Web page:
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These days, it seems almost unheard of in metropolitan areas to go a certain distance without running into a new Wi-Fi network. Wireless Internet represents an apex of modern technology, allowing endless amounts of information to be accessed without having to physically plug into a network. It has become so common and so popular that many people expect it places the same way they would to find hot and cold running water.
As such, there have had to be advancements made in the way that these networks are constructed and configured. They generally must be available within the entire building that they are designated to, and sometimes even across several structures at once. From privately streaming movies to conducting corporate telemeetings, these signals have to be available and strong in order to avoid frustration. As such, there are two kinds of devices that can help to stretch the signal further: wireless access points and wireless bridges. While essentially serving a similar function, it is important to understand the key differences between wireless access points and wireless bridges in order to build a stronger network.
Wireless bridges and wireless access points are the same in that they both carry a wireless networking signal. Where they are placed in the chain of devices, however, is indicative of their individual natures. The connection first enters the office or home through a modem. It then moves through a router, which allows the signal to be distributed over the airwaves. From the router, it is fed into a switch or a hub, which is what actually creates the network.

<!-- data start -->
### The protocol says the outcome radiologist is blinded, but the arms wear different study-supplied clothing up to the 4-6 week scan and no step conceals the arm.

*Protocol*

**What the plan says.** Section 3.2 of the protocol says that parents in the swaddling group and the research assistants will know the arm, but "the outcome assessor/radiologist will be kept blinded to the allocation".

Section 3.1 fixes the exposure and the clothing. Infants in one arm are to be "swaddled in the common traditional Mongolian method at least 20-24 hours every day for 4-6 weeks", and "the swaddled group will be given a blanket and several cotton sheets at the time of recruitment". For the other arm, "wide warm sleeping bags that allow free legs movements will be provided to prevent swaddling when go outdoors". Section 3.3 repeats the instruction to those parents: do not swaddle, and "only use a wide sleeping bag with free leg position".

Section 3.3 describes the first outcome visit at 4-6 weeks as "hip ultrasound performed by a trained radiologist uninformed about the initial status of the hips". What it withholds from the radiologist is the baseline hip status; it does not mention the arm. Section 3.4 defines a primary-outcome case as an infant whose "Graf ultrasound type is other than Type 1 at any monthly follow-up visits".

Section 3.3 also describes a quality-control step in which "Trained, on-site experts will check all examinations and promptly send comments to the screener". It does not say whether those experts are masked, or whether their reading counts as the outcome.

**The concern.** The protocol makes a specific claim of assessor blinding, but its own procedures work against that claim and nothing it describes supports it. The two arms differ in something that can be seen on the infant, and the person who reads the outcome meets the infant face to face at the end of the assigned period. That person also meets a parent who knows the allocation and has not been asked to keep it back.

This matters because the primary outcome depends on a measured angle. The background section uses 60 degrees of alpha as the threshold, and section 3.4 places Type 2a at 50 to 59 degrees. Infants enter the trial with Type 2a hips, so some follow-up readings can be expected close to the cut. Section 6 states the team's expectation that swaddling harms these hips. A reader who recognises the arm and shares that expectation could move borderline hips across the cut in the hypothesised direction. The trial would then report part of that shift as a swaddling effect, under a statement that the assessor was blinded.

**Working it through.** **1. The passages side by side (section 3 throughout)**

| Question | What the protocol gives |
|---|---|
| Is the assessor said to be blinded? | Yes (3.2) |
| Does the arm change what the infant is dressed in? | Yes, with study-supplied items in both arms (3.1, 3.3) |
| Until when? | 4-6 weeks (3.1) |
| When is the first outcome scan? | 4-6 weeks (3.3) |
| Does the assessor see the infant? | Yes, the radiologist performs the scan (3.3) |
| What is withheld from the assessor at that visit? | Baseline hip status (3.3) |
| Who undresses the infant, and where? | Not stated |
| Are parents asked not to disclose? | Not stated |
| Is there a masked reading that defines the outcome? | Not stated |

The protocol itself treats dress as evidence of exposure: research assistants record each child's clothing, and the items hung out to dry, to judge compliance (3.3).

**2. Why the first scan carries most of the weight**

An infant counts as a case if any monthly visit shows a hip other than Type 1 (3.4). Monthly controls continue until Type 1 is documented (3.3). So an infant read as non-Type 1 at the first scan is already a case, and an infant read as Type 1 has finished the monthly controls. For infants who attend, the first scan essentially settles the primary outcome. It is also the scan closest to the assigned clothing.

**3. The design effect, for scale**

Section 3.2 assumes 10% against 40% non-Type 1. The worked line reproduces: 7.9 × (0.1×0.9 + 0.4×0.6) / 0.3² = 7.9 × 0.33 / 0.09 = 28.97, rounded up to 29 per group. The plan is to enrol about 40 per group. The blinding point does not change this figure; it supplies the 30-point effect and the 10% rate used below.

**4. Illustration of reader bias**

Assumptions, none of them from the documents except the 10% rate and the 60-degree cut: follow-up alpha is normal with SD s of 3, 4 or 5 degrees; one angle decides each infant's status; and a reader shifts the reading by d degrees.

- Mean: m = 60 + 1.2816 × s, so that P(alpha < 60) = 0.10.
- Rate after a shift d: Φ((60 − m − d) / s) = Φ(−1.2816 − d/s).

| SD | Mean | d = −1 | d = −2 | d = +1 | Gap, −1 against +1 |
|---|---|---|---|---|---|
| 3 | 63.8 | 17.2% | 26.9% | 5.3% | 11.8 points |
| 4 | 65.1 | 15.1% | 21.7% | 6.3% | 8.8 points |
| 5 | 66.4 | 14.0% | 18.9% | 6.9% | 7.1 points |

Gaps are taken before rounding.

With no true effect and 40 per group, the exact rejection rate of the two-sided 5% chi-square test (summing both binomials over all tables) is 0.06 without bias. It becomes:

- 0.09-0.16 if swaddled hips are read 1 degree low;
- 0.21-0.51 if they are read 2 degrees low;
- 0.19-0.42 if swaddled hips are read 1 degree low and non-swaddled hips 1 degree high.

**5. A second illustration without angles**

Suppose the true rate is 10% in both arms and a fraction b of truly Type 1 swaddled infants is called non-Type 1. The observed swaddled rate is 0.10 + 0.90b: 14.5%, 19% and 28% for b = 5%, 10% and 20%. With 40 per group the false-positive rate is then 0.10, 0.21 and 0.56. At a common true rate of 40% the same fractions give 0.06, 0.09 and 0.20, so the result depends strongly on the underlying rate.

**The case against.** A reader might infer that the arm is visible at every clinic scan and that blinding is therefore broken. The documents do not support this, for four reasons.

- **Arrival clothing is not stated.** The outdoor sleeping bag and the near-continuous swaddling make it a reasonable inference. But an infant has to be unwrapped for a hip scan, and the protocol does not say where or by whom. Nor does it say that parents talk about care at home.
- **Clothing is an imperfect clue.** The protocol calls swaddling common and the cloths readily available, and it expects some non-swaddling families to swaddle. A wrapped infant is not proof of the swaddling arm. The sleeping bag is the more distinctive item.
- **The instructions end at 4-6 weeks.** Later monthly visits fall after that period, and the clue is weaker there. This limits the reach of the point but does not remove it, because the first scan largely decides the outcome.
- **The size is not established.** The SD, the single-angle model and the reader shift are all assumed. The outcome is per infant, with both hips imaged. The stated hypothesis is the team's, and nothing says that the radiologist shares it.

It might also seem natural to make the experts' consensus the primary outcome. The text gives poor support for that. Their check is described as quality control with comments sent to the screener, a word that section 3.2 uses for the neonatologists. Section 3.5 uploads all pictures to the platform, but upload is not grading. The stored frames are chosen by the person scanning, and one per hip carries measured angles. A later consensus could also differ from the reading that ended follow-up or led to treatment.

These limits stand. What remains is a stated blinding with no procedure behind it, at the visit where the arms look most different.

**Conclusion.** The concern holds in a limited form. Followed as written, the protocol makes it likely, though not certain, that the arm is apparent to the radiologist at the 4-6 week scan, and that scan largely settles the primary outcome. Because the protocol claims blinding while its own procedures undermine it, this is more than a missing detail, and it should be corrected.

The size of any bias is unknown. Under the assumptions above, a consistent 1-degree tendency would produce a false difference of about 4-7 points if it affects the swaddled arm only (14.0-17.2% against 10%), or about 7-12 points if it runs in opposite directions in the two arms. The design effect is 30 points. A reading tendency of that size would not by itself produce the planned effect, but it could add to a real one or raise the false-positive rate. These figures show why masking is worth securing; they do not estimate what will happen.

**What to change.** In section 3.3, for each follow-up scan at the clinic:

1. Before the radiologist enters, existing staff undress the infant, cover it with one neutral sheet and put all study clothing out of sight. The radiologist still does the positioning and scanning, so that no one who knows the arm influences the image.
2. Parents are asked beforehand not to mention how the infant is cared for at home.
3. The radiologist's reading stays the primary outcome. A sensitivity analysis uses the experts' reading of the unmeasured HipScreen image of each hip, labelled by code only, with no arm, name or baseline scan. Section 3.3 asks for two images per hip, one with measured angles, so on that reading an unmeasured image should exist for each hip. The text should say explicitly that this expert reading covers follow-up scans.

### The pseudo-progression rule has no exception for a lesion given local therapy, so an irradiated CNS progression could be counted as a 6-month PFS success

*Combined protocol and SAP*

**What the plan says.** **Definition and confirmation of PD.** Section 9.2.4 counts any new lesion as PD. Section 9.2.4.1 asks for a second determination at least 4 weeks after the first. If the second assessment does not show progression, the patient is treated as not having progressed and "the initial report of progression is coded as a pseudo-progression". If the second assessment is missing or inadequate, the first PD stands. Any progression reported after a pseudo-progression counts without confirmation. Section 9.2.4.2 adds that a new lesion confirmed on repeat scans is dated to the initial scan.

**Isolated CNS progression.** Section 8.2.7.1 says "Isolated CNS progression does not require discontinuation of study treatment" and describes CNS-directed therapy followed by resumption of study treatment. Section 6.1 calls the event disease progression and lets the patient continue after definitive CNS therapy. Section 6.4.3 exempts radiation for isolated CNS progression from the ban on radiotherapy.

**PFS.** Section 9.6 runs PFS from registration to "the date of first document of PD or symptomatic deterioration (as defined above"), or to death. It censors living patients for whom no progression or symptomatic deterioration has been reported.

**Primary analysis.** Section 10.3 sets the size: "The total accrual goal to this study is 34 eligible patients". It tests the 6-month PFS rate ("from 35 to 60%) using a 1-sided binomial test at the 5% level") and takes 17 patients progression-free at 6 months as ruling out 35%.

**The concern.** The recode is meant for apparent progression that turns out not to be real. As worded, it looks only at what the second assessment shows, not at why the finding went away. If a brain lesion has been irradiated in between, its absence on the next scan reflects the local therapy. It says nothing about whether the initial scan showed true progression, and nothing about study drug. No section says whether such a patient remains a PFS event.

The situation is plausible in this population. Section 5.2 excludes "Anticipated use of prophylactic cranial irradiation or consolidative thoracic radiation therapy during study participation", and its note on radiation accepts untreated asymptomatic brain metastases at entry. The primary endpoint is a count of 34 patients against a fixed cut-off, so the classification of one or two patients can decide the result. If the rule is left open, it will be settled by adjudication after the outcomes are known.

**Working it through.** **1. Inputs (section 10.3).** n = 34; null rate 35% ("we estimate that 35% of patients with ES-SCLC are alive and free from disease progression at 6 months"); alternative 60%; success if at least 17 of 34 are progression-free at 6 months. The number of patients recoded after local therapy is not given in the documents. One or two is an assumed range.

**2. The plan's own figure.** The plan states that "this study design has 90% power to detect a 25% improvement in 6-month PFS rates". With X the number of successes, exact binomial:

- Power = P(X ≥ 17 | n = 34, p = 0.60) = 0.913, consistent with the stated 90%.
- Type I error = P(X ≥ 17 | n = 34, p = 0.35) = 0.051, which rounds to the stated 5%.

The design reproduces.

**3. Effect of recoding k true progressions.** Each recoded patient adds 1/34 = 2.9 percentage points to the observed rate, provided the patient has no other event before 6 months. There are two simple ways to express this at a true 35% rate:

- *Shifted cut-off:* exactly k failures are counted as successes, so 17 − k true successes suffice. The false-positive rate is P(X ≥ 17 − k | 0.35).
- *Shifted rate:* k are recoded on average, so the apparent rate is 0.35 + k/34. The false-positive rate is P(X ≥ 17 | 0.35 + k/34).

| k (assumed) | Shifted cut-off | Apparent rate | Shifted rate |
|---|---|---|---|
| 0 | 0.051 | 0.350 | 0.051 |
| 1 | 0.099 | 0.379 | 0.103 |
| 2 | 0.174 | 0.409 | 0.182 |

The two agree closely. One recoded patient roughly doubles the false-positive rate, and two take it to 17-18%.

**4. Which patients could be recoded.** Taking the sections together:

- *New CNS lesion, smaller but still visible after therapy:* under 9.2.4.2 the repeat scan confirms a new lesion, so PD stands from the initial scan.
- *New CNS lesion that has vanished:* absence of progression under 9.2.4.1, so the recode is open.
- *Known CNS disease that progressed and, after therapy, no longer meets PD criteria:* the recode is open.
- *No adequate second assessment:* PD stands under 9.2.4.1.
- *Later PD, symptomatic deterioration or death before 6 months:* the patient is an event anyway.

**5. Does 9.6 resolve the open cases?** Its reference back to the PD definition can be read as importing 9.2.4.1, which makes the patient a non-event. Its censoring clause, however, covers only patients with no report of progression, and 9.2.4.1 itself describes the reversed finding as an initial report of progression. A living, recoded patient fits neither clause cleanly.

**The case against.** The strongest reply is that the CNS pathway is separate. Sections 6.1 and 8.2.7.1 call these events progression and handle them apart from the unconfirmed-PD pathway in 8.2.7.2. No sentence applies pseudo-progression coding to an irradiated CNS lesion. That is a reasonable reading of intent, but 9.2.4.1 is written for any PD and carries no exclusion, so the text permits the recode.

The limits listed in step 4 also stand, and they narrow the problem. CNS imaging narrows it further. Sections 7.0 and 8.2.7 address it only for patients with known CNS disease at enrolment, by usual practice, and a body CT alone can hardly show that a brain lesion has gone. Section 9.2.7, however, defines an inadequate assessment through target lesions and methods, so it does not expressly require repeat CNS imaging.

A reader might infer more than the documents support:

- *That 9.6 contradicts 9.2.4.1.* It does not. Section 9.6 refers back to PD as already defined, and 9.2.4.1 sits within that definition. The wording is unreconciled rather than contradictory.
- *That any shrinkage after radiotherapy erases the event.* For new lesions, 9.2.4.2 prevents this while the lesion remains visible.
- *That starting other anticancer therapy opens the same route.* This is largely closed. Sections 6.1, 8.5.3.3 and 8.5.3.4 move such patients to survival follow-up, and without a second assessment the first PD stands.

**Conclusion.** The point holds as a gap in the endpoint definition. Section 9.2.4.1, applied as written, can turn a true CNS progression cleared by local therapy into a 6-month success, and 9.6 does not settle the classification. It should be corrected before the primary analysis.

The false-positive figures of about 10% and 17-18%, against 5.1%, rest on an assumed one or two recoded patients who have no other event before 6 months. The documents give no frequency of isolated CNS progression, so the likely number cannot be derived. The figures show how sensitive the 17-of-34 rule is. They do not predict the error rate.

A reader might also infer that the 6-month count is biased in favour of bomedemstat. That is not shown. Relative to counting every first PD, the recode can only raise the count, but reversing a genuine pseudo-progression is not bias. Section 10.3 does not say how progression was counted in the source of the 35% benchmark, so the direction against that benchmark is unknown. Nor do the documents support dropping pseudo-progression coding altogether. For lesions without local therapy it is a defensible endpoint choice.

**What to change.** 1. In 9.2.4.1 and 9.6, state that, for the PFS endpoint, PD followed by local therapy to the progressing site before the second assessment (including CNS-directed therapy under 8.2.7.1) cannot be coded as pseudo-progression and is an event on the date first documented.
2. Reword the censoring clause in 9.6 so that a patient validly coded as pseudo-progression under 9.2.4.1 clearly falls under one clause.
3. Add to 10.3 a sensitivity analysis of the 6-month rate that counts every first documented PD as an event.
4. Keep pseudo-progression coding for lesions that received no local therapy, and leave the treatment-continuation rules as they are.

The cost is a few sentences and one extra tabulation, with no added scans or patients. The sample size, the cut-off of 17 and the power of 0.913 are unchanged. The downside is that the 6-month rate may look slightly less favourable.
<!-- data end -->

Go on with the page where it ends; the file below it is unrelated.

This is where wireless access points and wireless bridges come in handy. Wireless access points, in their modern incarnation, are tools that allow the network to be expanded wirelessly into an immediate area. Wireless bridges, on the other hand, are put into play when a network is made up of multiple segmentations. These all have to be under the same umbrella in order to work effectively, and a signal can only be stretched so far. Making it so that everyone has the access that they need is a critical thought to consider when going about searching for wireless access points and wireless bridges.
But because these networks are becoming so big, wireless access points and wireless bridges have to be protected in the same way that a router (wired router or wireless router) or other mission-critical endpoint would. With so many potentially harmful devices and malware strains trying to connect to any available network, encryption, as well as the practices that go into improving it, are tantamount to defending private and professional devices and information.
There are several manufacturers that have made it a mission to help create better wireless networks. There are some of the usual technological contenders in the ring - Dell and Cisco to name a few - but also companies like EnGenius, D-Link and ZyTel, which are just as committed to strengthening not only connections but the security that is required of them as well.